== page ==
I’ve written several book proposals that were accepted by a publishing house or even started a bidding war between publishers. In each case, the author had a really impressive marketing platform. They didn’t all have huge numbers for every criterion listed above, but when one was lower, another more than made up for it. (One author had fewer than 5,000 email contacts but had 50,000 twitter followers. One had fewer than 5,000 social media contacts, but had many impressive business partnerships and spoke in front of 10,000 people a year.)
This isn’t to say you can’t get a non-fiction book deal without a huge marketing platform, but it certainly makes it harder. The bigger and more successful the publisher, the higher their expectations are likely to be.
If your platform isn’t up to snuff, you could work on it before you dive into writing your book, or you could self publish. But even if you self-publish, you’ll still need to work on your platform if you care about getting your book into people’s hands. There are so many books in the world, people don’t just stumble upon unknown titles and turn them into best-sellers. Yes, it can happen, but 99.999% of the time it doesn’t.
You have to be active in marketing.
Money: No doubt you’re familiar with the allure of book deals where publishers pay authors six-figure advances to fund the writing process. You’ve probably thought to yourself how nice that sounded. Yep, kind of like winning the lottery would be nice. Publishers still dish out big advances like in the old days, but only to authors who are a sure thing. If you aren’t a celebrity, you haven’t already written a book that sold thousands of copies, and you don’t have a massive following, you probably won’t get a huge advance. You might get enough to cover a ghostwriter, but it’s smart to plan on funding the creation of your book either way.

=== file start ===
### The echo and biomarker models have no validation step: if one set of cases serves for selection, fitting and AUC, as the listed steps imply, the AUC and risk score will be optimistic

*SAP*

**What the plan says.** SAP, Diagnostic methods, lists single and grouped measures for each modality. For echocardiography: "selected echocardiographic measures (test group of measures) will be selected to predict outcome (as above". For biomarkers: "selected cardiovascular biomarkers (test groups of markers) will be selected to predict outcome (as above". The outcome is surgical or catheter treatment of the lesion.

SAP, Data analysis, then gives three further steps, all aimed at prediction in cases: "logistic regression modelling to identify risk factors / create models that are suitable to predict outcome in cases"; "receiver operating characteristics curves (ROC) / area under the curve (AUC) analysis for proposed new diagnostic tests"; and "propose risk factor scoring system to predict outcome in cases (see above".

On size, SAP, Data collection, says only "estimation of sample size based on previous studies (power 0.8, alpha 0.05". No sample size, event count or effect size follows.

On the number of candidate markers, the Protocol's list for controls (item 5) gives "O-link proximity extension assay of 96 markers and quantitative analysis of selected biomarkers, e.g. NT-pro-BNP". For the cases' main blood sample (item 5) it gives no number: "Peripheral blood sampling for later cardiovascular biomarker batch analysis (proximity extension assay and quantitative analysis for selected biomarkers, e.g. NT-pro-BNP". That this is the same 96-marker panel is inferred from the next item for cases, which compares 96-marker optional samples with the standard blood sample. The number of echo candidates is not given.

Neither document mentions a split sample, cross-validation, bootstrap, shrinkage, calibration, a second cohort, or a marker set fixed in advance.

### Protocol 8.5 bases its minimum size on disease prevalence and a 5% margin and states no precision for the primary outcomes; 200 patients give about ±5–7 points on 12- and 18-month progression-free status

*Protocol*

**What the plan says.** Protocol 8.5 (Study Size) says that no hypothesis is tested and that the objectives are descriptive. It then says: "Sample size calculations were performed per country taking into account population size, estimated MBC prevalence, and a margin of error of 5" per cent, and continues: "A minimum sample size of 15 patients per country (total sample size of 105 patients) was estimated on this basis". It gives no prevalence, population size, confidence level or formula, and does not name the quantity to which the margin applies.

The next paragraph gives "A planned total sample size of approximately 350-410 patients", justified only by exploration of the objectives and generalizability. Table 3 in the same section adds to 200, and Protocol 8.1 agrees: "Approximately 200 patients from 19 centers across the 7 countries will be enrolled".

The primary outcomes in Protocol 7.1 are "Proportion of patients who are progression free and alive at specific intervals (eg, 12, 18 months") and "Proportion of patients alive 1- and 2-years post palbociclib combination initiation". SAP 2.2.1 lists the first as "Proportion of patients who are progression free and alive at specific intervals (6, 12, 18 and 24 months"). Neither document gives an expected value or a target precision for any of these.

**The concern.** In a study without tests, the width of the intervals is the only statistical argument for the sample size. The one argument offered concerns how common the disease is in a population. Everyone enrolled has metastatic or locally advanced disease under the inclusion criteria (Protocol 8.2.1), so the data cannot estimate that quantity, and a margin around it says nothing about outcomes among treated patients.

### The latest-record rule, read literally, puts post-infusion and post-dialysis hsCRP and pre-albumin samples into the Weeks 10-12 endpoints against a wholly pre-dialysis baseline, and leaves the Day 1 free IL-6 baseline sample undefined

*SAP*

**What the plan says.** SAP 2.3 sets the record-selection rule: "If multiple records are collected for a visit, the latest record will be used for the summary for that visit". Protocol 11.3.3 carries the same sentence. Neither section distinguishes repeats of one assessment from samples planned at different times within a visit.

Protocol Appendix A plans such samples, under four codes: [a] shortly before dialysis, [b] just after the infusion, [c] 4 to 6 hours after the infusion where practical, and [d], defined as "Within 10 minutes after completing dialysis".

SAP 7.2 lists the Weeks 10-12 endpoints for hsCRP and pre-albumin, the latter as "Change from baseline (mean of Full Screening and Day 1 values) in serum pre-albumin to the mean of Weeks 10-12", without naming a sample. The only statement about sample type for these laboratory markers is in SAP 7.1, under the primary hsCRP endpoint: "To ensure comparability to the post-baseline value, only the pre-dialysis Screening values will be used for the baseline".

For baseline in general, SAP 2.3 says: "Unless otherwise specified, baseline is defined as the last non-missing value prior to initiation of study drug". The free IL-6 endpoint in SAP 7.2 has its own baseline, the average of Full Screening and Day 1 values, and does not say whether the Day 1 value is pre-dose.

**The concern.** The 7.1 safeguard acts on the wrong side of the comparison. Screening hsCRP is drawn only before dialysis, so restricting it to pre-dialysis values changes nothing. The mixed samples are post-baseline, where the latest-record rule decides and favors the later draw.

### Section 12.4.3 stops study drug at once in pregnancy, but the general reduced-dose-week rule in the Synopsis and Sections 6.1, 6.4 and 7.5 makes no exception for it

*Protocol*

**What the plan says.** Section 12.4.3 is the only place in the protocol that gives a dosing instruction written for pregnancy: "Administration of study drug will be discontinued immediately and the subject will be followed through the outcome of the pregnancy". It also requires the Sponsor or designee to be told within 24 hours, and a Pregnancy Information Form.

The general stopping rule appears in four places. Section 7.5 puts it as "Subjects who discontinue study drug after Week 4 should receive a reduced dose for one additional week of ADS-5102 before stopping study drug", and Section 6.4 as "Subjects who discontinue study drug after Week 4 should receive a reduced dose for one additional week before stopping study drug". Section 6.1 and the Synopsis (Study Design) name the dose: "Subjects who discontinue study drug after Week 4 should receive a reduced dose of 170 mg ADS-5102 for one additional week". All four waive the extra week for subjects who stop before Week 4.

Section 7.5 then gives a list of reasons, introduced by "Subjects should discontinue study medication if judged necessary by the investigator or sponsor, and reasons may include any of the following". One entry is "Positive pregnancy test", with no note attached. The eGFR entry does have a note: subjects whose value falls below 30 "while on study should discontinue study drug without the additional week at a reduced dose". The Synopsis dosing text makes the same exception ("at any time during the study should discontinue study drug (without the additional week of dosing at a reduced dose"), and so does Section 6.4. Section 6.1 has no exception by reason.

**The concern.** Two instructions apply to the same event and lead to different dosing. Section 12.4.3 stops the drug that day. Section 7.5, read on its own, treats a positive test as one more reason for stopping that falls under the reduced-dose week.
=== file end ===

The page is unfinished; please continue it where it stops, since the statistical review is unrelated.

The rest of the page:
Advances aside, the way you make money through a traditional publisher and self-publishing is very different. Through a publishing house you make royalties, which is a percentage of sales. Royalty deals can be complex and vary greatly, but we’re typically only talking a dollar or two per book. If you sell a million copies, you’re golden, but most books don’t come anywhere near that number. When you self-publish, the money you make is the price of the book minus your costs. Depending on the variables, you could make closer to $10 per book. As you can see, your sales can be much lower and yield the same revenue.